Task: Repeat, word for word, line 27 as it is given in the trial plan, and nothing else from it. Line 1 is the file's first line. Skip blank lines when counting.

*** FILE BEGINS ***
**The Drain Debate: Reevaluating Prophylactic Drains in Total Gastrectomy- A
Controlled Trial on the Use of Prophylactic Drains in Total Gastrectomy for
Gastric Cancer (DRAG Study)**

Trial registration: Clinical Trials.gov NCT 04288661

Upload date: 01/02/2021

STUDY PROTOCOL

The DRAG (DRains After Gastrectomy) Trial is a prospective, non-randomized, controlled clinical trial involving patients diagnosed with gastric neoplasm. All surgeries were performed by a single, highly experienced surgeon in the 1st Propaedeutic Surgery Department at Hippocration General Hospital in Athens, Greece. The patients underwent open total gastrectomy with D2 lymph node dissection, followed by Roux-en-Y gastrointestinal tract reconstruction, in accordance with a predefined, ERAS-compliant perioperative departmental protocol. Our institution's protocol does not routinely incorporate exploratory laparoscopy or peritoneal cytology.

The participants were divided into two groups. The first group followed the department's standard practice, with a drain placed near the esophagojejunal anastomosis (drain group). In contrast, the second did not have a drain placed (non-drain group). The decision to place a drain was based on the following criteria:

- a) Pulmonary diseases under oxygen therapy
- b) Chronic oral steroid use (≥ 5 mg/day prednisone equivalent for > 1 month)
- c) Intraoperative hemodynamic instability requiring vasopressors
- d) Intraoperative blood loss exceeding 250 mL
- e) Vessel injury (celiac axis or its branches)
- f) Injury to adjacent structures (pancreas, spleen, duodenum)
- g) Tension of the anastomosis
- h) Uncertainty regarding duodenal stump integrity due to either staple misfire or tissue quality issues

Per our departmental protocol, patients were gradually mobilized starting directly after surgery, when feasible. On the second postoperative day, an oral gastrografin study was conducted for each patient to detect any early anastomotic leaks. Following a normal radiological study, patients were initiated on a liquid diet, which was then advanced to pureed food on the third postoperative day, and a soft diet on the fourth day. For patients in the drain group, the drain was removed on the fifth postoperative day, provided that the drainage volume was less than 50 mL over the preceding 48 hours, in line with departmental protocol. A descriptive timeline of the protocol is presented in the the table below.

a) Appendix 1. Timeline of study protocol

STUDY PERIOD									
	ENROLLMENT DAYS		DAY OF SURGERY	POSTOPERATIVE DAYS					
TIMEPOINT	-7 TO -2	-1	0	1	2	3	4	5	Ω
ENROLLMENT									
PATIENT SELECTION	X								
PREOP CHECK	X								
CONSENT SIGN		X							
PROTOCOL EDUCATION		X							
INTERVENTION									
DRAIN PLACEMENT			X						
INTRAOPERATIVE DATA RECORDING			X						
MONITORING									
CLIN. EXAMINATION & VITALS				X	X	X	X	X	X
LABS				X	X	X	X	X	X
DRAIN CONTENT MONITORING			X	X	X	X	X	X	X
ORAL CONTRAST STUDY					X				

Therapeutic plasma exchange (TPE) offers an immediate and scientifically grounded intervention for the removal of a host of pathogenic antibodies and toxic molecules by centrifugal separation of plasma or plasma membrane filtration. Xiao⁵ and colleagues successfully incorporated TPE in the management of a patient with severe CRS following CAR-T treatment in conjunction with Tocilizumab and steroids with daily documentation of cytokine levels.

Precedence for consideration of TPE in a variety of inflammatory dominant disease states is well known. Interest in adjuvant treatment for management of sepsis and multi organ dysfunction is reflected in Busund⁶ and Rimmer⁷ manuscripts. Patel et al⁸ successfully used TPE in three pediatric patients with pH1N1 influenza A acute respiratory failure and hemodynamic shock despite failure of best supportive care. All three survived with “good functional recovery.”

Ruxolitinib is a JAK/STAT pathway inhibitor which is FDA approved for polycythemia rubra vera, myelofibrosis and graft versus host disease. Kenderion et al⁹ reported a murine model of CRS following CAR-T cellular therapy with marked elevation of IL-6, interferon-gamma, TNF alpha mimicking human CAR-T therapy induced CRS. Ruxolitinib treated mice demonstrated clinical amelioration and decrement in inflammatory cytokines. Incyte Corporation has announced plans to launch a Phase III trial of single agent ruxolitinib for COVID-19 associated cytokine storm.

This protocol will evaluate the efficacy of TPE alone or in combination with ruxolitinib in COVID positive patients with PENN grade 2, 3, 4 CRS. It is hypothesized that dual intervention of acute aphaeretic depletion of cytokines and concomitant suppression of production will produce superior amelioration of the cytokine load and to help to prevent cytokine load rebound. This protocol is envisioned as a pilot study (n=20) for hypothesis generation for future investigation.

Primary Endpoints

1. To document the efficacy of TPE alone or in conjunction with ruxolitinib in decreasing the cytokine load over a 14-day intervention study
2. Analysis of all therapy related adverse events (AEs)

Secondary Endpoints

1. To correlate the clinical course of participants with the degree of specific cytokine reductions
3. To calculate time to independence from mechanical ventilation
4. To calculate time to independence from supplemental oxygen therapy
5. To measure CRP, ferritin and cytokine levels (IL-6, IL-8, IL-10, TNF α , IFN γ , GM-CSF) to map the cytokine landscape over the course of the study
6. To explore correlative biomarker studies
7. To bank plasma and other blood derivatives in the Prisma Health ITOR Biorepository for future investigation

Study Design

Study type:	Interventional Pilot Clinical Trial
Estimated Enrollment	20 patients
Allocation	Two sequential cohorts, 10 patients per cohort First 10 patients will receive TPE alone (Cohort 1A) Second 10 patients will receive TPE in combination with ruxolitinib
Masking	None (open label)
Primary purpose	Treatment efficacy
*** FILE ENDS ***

INTERVENTION									